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Impact of Brexit on UK Firms, New NBER Report

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The Washington, D.C.-based National Bureau of Economic Research (NBER) in September 2019 published a working paper, The Impact of Brexit on UK Firms, authored by Nicholas Bloom, Philip Bunn, Scarlet Chen, Paul Mizen, Pawel Smietanka, and Gregory Thwaites.

The authors identify three key results from a survey of UK firms, the Decision Maker Panel.

According to the abstract of the 59-page article:

“First, the UK’s decision to leave the EU has generated a large, broad and long-lasting increase in uncertainty.

“Second, anticipation of Brexit is estimated to have gradually reduced investment by about 11% over the three years following the June 2016 vote. This fall in investment took longer to occur than predicted at the time of the referendum, suggesting that the size and persistence of this uncertainty may have delayed firms’ response to the Brexit vote.

“Finally, the Brexit process is estimated to have reduced UK productivity by between 2% and 5% over the three years after the referendum. Much of this drop is from negative within-firm effects, in part because firms are committing several hours per week of top-management time to Brexit planning. [The authors] also find evidence for smaller negative between-firm effects as more productive, internationally exposed, firms have been more negatively impacted than less productive domestic firms.”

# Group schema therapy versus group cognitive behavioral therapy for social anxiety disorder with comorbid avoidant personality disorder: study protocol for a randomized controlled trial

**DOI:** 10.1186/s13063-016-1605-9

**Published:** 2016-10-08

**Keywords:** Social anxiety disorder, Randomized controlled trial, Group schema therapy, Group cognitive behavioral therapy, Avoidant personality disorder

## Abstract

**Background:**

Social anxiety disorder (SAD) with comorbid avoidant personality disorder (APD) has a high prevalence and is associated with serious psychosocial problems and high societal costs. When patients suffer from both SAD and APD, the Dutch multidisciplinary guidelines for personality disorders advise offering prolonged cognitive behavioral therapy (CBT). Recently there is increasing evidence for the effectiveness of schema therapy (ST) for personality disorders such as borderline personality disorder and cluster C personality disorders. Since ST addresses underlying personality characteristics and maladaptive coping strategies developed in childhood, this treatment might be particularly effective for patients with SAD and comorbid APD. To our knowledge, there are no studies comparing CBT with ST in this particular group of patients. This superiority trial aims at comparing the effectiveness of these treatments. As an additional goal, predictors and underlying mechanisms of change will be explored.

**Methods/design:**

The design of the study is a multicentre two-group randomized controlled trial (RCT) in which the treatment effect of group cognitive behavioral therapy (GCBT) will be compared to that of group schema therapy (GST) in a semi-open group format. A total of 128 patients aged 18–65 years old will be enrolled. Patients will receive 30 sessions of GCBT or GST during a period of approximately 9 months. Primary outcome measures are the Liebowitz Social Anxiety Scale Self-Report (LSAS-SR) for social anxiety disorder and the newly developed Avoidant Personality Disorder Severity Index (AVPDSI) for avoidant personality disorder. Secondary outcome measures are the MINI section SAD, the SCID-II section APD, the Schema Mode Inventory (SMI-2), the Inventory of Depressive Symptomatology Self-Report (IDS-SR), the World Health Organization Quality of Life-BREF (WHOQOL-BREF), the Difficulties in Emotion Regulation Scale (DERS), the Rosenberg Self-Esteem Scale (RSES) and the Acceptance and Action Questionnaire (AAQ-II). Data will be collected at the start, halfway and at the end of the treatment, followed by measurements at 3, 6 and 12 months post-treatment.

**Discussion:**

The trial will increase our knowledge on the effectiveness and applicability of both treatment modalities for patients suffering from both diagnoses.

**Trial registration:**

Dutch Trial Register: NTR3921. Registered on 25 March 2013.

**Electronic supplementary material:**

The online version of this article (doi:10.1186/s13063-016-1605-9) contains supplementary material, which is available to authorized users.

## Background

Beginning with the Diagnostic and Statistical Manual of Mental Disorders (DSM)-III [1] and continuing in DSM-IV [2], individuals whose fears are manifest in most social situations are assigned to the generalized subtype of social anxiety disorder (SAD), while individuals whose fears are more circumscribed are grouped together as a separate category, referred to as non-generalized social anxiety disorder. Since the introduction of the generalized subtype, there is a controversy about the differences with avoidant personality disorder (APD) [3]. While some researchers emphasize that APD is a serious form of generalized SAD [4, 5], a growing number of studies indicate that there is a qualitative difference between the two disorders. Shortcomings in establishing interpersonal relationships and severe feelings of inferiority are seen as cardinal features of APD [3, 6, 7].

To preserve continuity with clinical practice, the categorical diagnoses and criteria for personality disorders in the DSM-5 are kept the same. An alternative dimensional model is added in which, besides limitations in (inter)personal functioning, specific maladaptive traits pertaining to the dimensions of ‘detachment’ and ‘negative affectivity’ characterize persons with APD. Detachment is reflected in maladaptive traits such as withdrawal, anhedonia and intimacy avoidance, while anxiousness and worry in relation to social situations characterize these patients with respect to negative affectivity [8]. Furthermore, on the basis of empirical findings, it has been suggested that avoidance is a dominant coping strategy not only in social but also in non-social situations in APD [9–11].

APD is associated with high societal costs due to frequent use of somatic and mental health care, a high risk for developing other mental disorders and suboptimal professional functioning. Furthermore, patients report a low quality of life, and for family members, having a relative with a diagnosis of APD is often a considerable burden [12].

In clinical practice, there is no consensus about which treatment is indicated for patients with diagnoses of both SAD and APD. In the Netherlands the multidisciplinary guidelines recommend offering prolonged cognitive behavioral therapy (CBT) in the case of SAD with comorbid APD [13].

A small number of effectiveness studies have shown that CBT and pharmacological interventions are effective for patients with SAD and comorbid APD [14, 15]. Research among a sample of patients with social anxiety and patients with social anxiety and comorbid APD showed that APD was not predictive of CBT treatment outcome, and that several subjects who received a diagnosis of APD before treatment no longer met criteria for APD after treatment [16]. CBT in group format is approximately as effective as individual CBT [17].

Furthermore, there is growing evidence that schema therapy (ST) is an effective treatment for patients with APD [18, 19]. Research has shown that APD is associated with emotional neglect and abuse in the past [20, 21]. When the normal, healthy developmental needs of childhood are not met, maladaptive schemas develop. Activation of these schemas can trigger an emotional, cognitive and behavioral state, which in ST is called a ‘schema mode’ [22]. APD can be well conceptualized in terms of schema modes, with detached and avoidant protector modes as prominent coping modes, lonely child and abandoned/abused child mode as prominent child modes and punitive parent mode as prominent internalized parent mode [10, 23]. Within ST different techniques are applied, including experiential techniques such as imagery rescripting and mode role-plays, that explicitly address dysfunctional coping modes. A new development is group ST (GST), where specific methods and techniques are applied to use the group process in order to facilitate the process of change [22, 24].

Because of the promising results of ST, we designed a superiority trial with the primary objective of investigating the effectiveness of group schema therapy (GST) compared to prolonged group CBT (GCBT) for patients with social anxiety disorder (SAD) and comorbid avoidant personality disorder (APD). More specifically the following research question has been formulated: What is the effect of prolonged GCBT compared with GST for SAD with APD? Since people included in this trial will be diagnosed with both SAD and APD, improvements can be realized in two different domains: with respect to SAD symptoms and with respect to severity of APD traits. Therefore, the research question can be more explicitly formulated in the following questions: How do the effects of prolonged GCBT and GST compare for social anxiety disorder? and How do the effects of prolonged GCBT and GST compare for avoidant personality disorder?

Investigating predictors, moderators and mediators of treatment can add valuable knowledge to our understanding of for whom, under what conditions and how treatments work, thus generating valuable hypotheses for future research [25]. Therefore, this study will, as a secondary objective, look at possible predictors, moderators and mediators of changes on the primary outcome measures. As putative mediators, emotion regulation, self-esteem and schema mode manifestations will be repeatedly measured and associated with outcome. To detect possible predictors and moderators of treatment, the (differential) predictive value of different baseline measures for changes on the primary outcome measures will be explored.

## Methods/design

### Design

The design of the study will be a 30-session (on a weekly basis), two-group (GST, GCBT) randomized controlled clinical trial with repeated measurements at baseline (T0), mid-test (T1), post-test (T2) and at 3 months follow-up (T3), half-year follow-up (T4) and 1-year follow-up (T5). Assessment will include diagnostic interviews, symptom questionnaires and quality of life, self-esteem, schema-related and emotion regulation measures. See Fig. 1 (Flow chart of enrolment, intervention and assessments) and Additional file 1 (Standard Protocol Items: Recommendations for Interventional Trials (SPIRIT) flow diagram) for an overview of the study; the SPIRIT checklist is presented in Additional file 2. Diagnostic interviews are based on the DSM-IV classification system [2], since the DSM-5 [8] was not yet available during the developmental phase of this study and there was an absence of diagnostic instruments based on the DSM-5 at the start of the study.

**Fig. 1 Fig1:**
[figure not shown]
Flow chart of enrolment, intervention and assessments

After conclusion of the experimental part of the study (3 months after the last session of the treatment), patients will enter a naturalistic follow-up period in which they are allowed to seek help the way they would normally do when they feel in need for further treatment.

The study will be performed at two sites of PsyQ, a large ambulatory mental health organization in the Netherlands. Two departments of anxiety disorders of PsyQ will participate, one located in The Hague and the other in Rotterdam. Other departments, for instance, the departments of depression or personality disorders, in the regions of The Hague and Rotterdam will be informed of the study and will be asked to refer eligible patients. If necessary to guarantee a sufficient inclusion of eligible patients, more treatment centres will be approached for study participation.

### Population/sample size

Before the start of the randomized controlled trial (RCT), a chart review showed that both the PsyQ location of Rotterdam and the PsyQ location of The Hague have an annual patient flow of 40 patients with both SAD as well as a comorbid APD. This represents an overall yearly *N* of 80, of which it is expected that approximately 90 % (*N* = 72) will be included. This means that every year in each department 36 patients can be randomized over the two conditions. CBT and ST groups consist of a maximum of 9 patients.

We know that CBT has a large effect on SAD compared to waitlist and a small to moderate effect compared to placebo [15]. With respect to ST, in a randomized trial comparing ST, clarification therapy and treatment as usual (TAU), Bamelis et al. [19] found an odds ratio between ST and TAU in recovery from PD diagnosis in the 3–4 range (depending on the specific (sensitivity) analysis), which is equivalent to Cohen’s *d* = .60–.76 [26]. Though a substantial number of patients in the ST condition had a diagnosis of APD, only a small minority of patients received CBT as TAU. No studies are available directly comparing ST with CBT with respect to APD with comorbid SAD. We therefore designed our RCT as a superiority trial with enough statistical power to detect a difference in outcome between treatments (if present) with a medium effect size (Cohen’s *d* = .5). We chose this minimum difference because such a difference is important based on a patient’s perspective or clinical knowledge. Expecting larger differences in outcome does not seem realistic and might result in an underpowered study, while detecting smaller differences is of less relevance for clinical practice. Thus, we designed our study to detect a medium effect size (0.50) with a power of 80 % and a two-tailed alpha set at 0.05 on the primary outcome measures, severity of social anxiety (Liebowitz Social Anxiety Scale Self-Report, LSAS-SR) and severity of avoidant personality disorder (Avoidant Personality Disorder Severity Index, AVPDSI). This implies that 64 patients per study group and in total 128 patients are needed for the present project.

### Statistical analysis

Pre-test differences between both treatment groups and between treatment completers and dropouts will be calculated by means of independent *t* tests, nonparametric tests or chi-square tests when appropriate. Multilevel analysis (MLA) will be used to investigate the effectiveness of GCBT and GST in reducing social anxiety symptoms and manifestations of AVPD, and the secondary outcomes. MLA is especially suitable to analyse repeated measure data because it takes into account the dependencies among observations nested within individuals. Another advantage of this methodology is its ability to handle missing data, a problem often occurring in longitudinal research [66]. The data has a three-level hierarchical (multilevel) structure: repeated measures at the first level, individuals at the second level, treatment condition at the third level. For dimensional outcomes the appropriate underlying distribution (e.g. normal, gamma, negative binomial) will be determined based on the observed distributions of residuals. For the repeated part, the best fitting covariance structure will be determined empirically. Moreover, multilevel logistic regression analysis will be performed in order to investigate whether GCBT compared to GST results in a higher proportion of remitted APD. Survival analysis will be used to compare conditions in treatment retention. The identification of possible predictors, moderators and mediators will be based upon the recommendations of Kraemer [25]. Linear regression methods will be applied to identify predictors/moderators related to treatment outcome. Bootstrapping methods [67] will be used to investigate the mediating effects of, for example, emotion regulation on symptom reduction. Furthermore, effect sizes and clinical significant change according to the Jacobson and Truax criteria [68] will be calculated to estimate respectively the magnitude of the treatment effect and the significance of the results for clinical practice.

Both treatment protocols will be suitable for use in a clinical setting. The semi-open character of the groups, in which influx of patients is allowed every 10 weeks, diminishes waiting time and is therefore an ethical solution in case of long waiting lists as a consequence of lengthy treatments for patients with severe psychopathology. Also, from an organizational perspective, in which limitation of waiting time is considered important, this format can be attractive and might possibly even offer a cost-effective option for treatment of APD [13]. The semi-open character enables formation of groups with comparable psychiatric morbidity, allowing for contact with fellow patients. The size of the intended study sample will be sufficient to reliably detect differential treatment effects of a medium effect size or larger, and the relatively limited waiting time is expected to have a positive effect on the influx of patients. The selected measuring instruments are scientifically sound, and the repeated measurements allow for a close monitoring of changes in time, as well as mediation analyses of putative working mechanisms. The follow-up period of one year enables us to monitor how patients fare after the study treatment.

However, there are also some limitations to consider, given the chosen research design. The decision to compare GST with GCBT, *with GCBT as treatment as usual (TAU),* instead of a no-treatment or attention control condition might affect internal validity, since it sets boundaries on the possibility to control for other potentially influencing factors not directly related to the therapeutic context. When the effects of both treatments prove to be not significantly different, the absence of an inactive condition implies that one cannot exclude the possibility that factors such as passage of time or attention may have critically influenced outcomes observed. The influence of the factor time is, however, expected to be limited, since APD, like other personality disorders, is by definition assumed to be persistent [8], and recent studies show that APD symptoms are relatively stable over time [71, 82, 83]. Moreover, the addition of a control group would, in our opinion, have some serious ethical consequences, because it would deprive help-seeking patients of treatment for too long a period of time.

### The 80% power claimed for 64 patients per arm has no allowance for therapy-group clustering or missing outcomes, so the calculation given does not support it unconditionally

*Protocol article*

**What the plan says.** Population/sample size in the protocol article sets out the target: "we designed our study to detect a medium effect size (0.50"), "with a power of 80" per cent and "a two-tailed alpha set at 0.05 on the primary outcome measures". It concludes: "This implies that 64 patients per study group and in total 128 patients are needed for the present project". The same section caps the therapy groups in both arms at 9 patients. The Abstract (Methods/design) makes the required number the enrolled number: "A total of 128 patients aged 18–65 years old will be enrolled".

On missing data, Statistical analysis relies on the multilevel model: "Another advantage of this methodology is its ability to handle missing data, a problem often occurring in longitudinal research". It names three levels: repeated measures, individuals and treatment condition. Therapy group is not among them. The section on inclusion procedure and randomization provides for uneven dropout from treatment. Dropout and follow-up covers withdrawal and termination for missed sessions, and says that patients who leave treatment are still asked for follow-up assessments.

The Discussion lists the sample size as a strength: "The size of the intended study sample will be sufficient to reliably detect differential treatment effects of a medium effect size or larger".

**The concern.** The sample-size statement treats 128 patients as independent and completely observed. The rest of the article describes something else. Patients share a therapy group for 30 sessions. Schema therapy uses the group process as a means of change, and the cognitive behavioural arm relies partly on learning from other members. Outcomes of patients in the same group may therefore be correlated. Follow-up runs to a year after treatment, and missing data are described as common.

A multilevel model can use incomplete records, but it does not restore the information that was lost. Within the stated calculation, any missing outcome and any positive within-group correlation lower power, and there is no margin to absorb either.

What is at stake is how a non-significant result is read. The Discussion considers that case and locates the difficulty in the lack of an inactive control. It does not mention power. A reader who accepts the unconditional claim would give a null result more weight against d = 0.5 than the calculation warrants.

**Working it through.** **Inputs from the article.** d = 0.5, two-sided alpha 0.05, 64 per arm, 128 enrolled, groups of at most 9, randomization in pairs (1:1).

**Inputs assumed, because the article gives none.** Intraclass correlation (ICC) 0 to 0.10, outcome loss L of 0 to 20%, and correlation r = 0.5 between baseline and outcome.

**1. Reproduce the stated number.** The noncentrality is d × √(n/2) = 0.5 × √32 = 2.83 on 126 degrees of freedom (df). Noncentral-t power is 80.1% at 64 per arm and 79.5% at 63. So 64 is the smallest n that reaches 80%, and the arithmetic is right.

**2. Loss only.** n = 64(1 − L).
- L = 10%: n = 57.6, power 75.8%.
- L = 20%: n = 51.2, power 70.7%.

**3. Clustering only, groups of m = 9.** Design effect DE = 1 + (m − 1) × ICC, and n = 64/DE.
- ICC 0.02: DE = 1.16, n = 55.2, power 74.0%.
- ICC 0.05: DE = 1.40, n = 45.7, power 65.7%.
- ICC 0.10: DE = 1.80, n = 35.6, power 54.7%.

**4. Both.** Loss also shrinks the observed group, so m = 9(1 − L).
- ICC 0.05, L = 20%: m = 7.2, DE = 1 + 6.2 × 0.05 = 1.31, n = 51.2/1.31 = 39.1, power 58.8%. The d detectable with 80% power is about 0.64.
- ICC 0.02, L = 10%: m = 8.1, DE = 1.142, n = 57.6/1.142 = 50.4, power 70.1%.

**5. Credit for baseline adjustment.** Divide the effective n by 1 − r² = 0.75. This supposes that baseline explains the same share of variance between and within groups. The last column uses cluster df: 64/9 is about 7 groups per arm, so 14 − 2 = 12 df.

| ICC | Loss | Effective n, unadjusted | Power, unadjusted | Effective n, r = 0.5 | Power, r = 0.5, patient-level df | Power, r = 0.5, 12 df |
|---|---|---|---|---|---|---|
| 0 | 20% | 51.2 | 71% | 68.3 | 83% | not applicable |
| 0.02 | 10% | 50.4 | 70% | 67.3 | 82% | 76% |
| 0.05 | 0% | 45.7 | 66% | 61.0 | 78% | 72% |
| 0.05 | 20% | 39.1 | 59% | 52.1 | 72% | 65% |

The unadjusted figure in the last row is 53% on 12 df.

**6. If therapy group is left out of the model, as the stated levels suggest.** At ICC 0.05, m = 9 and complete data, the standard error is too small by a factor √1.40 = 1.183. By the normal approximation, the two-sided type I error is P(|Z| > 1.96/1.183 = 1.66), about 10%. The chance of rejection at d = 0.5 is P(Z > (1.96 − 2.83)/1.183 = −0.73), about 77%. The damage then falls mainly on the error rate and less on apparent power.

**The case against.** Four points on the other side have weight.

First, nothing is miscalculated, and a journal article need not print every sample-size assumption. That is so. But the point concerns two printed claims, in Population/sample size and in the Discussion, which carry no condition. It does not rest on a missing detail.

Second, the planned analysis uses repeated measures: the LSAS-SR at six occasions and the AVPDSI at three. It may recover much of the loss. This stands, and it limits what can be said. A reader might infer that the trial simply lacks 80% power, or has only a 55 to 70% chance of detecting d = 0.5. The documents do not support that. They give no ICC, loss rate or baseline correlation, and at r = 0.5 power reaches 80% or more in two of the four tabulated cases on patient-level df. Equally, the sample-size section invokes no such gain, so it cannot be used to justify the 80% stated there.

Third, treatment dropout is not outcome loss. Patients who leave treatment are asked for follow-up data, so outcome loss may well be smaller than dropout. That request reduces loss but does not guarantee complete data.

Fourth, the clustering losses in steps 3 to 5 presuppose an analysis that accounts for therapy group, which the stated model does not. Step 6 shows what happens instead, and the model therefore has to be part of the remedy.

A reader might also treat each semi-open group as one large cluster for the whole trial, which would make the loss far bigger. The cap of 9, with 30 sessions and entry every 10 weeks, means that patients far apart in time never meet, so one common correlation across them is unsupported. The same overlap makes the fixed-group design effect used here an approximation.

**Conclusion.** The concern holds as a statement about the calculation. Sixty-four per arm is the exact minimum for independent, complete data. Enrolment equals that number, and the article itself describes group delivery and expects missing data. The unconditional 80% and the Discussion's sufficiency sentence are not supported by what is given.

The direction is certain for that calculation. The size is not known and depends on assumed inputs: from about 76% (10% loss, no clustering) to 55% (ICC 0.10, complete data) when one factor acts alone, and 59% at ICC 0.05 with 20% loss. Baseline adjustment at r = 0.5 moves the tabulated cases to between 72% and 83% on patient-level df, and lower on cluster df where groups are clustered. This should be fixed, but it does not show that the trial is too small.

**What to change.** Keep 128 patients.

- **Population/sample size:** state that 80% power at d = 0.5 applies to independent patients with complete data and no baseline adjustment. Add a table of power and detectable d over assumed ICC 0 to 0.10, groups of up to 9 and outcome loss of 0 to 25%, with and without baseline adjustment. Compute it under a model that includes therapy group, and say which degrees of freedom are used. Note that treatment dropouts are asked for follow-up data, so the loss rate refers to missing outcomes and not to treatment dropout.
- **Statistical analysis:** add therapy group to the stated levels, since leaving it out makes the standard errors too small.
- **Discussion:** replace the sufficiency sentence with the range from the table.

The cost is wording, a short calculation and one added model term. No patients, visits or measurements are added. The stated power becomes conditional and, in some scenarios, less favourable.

Nicholas Bloom works in Stanford University’s Department of Economics; Philip Bunn and  Pawel Smietanka for the Bank of England; Scarlet Chen at Stanford University; Paul Mizen in the Department of Economics of Nottingham University; and Gregory Thwaites in the Centre for Macroeconomics at the London School of Economics.

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